Oxidative stress biomarkers in pediatric sepsis: a prospective observational pilot study
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Objectives: Oxidative stress is known to participate in the progression of sepsis. Definite data regarding the behavior of oxidative stress biomarkers in pediatric sepsis is still lacking. This study hypothesized that oxidative stress occurs in pediatric sepsis and that the magnitude of the redox derangement is associated with worse clinical progression. Methods: Forty-two previously healthy pediatric patients with sepsis and a group of control subjects were included. Oxidative stress and inflammatory activity biomarkers were determined in blood samples. Patients were prospectively followed until their discharge or death. Results: Patients with non-severe and severe sepsis showed higher levels of plasmatic antioxidant capacity, lower erythrocyte thiol index, lower superoxide dismutase and catalase activities, higher glutathione peroxidase activity, and higher plasmatic F-2-isoprostanes concentration than controls. Patients with severe sepsis had higher NF-kappaB activation than those with non-severe sepsis. Although we observed changes in some biomarkers in patients with worse clinical evolution, the explored biomarkers did not correlate with clinical estimators of outcome. Discussion: Oxidative stress occurs in pediatric sepsis, resulting in oxidative damage. The explored biomarkers are not useful as outcome predictors in the studied population. The behavior of these biomarkers still needs to be addressed in broader groups of pediatric patients with sepsis.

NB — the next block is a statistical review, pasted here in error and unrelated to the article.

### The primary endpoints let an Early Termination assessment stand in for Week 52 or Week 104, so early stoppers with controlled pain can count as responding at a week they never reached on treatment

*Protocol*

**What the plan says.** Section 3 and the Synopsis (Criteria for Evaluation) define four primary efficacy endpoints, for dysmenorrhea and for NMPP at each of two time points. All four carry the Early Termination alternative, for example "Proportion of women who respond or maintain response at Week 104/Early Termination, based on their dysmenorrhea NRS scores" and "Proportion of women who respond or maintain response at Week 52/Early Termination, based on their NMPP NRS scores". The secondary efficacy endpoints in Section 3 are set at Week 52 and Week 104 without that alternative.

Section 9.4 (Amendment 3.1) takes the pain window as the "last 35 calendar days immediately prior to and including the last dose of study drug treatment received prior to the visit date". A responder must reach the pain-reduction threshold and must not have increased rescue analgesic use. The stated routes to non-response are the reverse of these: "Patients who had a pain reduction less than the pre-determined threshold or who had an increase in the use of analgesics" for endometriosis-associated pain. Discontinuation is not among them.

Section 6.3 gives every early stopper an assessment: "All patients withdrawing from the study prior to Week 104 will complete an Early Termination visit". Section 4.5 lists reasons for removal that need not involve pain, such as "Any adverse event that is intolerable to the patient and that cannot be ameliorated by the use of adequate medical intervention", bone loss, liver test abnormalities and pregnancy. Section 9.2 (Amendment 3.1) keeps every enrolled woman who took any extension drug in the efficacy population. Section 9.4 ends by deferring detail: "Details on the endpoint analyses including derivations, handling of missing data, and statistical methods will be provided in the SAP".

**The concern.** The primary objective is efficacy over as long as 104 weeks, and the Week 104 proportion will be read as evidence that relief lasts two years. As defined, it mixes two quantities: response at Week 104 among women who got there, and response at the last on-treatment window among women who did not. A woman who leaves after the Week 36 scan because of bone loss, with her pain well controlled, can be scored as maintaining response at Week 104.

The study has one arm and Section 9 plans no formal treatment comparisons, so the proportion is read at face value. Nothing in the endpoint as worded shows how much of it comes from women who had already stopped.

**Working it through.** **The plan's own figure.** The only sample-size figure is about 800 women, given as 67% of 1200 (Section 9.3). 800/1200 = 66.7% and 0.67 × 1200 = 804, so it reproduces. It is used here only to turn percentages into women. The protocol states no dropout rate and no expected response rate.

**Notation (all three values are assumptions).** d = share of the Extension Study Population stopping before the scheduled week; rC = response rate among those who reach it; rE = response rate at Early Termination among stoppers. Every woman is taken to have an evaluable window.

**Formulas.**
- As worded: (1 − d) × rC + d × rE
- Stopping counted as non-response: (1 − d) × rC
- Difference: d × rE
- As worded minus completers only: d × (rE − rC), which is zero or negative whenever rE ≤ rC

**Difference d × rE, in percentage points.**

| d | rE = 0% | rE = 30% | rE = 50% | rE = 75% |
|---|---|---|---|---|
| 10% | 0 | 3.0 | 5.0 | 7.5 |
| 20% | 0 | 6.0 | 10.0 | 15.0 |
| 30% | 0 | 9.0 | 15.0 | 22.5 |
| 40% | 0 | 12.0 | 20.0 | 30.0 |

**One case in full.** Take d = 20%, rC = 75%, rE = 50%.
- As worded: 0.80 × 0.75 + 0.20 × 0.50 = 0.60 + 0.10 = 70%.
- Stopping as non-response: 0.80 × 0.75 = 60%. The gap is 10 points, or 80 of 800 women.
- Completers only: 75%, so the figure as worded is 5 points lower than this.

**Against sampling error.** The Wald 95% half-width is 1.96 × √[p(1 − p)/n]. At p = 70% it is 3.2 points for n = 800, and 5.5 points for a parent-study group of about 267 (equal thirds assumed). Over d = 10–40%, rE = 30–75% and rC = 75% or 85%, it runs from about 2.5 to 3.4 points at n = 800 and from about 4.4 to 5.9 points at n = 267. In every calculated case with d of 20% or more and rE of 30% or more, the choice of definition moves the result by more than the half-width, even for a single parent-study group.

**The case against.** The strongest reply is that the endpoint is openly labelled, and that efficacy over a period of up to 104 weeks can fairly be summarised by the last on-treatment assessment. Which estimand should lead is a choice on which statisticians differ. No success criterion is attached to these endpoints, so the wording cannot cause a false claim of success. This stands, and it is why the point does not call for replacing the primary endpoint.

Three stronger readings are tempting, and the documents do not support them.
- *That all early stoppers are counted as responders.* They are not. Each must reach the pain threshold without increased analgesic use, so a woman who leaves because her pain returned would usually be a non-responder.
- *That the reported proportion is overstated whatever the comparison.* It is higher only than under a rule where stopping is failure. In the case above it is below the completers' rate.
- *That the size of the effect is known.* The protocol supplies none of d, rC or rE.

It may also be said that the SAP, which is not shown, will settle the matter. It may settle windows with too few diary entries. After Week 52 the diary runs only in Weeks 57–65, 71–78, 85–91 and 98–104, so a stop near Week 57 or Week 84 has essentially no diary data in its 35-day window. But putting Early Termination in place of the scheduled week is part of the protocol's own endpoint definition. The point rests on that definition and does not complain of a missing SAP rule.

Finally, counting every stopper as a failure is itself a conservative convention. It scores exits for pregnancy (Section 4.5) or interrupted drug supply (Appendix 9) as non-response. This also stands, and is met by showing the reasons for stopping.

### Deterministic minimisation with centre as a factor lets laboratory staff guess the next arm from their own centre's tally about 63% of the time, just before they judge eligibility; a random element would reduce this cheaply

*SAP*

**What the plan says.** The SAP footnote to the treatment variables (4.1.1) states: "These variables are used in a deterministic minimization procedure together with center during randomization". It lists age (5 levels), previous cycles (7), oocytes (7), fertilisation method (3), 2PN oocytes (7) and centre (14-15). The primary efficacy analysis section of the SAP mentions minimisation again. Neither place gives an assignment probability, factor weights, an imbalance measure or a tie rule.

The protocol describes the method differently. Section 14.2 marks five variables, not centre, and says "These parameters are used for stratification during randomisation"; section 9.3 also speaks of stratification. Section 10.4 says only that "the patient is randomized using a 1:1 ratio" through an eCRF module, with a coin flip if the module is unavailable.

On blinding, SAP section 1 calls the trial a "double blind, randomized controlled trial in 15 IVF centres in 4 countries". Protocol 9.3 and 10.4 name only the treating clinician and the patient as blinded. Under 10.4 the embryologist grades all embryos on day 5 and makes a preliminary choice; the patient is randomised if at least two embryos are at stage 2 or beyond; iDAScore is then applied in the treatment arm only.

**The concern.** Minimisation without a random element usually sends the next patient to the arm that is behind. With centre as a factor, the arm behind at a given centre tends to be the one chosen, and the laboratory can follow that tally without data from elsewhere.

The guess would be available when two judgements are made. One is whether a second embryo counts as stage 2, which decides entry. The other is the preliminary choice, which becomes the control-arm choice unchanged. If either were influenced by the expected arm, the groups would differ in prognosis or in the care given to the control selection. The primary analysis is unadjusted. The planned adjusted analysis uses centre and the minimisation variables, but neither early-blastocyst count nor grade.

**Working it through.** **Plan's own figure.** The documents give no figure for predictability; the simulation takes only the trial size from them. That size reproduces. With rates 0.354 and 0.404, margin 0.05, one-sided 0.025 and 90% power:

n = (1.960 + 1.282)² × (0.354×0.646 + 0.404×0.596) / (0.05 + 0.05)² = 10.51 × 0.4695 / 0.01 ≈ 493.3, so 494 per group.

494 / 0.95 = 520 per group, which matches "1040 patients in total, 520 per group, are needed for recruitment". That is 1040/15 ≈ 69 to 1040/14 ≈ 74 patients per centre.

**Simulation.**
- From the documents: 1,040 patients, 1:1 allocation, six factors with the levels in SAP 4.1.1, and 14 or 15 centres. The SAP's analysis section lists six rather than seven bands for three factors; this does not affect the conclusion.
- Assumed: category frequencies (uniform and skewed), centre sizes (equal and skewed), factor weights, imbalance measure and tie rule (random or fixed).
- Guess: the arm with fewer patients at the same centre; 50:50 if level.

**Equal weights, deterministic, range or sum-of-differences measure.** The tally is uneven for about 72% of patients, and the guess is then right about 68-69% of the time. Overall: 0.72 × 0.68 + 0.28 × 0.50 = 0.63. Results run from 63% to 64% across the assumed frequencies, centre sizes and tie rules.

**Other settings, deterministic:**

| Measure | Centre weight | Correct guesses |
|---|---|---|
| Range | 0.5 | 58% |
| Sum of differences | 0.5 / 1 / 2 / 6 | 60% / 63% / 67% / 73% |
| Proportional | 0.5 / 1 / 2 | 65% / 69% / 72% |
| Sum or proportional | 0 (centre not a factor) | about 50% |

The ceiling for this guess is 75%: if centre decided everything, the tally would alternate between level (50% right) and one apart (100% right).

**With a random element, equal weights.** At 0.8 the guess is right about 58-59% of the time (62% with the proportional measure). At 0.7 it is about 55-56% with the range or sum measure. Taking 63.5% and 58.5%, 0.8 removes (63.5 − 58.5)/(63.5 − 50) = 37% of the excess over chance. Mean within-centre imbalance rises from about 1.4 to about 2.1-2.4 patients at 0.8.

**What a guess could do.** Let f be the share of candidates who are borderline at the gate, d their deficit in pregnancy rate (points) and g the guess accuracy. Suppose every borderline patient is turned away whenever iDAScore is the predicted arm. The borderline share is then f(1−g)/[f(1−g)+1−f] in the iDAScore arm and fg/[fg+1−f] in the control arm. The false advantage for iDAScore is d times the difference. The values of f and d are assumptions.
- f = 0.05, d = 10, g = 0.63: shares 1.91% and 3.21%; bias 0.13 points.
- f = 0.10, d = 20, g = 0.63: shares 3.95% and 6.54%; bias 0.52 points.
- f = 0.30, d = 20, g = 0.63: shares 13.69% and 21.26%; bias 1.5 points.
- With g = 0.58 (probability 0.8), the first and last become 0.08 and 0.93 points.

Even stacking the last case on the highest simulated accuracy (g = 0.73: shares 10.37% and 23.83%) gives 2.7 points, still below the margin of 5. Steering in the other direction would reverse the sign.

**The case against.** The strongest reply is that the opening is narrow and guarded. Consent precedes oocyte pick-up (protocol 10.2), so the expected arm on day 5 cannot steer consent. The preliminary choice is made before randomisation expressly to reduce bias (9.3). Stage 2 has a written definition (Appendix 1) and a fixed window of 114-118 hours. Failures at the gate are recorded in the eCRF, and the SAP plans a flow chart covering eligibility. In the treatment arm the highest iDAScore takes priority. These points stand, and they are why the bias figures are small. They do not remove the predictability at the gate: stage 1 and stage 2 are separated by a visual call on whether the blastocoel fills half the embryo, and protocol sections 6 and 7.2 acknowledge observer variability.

Artículo de publicación ISI
Quote ItemRedox Report, 22:6, 330-337
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